This is my latest interview in an occasional series – A Parent Perspective, I spoke to Amanda about life with her four children. Her son, Matthew, has a rare chromosomal disorder and Amanda has battled to get the support Matthew and her family need. Her tenacity is extraordinary but working against the systems that are meant to support has been difficult for all of them.
My son, Ben, is 12 and I knew very little about disabled people or parenting when he was born. My experience of being his mother has been a rapid education in the issues surrounding disability. I find it helpful and interesting to read stories about other people with similar experiences and I hope you might too.
Could you describe your family?
My husband and I have four children who are all quite close together. They are 16,14, 12 and 10. Our 12 year old, Matthew, was born with a chromosomal disorder called 47,XYY which means he has an extra male chromosome. He is non-verbal with complex learning difficulties and autism. Matthew‘s siblings are great with him and I think it’s taught them so much. There’s so much to consider with Matthew just to keep him safe, and I constantly worry if I’m there enough for the others.
How would you describe Matthew, and what are his particular challenges?
Matthew loves music and being outdoors. He has a wide taste in music, everything from heavy rock to salsa to Gangnam Style. So there is always music playing when Matthew is around, although he likes nothing more than to press repeat over and over again on a particular track so we never get past the intro!
Matthew is cheeky and inquisitive and has a great sense of humour. What makes life hard for him is his sensory processing challenges and difficulty with communicating – he’s nonverbal but can be very noisy! We all do some signing and he has a talker on his iPad that he’s learning to communicate with. It’s difficult for him in the wider world because other people don’t know signing.
The lack of communication leads to a lot of frustration. Sometimes he’ll be doing a sign that I haven’t seen before and he’ll look me in the eyes, coming up really close, like he’s trying to say, ‘Why can’t you understand what I’m trying to tell you?’ He has no sense of danger. He’s always on the go, doesn’t sit still, and doesn’t have a sense of social norms or personal space.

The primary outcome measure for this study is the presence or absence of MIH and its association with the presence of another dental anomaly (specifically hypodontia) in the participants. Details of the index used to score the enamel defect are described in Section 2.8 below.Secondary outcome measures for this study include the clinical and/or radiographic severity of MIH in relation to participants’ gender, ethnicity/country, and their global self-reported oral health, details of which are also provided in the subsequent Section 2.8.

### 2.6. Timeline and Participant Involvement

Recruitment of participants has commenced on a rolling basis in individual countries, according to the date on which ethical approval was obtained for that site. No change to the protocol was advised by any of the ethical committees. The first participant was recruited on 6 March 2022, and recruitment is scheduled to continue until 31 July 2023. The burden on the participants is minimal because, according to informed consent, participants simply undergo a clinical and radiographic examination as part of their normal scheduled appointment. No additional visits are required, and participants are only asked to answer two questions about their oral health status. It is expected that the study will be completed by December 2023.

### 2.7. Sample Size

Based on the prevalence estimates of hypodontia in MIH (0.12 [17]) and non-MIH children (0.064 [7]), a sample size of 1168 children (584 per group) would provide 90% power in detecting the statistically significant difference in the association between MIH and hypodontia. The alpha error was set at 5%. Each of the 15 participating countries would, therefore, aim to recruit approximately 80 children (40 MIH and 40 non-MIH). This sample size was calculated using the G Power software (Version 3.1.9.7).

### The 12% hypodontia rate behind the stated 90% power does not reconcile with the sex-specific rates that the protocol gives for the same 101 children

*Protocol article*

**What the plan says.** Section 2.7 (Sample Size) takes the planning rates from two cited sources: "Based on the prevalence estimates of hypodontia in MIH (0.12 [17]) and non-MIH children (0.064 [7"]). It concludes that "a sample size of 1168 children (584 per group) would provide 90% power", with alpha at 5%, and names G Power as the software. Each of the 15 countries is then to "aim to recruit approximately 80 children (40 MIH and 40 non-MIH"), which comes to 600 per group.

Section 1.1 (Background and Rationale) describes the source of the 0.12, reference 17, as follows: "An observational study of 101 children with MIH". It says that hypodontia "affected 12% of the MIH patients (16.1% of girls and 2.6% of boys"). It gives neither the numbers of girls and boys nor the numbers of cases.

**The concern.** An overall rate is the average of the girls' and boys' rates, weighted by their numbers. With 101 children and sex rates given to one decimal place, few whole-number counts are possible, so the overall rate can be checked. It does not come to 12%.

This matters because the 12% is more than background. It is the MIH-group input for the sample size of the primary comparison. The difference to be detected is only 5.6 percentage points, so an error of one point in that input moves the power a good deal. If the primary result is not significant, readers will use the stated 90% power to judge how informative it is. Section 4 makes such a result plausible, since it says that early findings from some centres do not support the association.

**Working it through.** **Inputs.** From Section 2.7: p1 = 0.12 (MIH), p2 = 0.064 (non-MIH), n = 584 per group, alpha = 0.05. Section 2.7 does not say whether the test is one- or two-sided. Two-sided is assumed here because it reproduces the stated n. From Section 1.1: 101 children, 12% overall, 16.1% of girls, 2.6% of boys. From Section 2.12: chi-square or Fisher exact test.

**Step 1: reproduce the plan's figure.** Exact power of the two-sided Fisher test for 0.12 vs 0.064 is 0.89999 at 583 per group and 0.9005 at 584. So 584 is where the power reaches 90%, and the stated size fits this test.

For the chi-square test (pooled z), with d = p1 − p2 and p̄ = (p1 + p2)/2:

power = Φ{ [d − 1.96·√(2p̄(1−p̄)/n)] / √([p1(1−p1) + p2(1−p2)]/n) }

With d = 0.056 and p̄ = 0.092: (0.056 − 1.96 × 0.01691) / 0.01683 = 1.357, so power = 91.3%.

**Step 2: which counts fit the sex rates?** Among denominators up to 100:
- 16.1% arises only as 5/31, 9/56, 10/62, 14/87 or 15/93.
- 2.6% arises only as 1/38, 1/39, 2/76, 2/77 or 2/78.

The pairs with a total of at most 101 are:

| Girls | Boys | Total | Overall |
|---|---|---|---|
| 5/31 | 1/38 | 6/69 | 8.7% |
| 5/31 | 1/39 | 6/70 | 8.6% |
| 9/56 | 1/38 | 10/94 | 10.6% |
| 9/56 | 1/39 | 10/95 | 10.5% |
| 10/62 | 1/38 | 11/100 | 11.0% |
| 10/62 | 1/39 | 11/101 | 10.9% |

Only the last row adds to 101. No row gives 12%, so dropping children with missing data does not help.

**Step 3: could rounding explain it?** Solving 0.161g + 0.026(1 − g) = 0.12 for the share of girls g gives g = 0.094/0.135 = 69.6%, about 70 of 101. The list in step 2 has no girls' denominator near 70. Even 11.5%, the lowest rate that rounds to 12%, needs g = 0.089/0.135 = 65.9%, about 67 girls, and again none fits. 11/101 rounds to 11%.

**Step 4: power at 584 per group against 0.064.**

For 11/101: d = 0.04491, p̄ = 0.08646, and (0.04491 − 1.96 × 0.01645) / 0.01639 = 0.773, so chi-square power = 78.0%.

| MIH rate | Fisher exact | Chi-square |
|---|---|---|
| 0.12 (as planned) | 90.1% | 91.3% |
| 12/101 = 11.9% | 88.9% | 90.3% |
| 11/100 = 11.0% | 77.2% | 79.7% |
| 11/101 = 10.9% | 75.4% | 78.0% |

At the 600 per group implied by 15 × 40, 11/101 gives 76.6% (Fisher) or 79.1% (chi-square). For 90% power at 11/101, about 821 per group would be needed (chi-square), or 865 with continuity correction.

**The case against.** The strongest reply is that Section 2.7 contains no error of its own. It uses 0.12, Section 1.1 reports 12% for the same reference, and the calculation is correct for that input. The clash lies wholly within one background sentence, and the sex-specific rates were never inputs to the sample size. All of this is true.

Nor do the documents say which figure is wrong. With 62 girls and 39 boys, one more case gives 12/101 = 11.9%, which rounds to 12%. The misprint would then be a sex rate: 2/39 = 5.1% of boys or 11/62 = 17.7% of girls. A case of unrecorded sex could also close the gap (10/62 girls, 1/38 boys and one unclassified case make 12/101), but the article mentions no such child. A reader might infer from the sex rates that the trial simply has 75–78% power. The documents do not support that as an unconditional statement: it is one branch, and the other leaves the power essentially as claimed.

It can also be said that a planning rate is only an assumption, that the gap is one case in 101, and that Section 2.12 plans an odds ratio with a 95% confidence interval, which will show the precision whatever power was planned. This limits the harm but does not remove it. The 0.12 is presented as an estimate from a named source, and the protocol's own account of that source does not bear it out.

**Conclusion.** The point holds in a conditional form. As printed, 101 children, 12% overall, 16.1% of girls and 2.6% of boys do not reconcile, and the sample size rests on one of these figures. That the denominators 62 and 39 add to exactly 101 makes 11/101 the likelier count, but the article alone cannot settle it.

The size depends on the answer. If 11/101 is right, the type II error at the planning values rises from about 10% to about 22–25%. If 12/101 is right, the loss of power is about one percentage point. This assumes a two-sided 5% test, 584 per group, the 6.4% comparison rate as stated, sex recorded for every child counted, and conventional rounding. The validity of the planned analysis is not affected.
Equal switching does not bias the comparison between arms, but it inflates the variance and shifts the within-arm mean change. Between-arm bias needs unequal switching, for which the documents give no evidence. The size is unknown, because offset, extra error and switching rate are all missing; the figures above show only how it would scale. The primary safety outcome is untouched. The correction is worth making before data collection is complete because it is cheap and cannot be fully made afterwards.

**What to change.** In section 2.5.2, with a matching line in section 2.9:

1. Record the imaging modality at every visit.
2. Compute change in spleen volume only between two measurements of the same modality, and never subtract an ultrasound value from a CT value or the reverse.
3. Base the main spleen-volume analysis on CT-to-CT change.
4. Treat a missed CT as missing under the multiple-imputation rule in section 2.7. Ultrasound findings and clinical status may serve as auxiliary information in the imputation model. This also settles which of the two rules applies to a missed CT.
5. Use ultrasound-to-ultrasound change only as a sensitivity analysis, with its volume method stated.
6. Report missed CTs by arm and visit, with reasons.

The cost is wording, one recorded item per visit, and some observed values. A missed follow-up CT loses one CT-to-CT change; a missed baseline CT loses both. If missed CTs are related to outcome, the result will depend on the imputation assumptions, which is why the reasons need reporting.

How you get the diagnosis of Matthew’s genetic condition?
When he was born it was suggested that he might have Down syndrome because of some physical features. After a week of waiting and wondering, we were then told everything was normal. About a week later, the consultant phoned to say the blood tests had shown something in Matthew’s chromosomal pattern. At a hospital appointment we were given a Wikipedia print out to explain that Matthew had an extra male chromosome, but we were told it wasn’t much to worry about – he might need a bit of extra help at school.
Matthew was slow to roll over, then crawled when he was about a year old. He started to walk when he was about three but he wouldn’t tolerate wearing shoes – he would scream and kick. I was thinking about autism because he would look up into the distance, and liked to be on his hands and knees and spin a lot. A paediatric nurse agreed there were enough traits to say it looked like a ASD diagnosis. I thought we might get some help as a result but didn’t.
What has Matthew’s school experience been like?
I had come across ABA (Applied Behavioural Analysis – a particular way of teaching children with autism) when Matthew was in preschool and I was very sceptical, but we did an hour a week and saw a change in him. It was all about play at that age, but we started to introduce some learning goals and it went really well. I found out you can run an ABA programme in a mainstream school, where trained tutors support the pupil alongside the class teacher, but once we said we’d like to do so the local authority said Matthew should go to a special needs school. We had to fight and went to tribunal with an advocate and reports to show why he needed it. It was an awful experience to go through, having to argue our case and be cross examined by an aggressive barrister who referred to our son as a ‘drain on the state’. After that stressful experience we won and Matthew started in reception.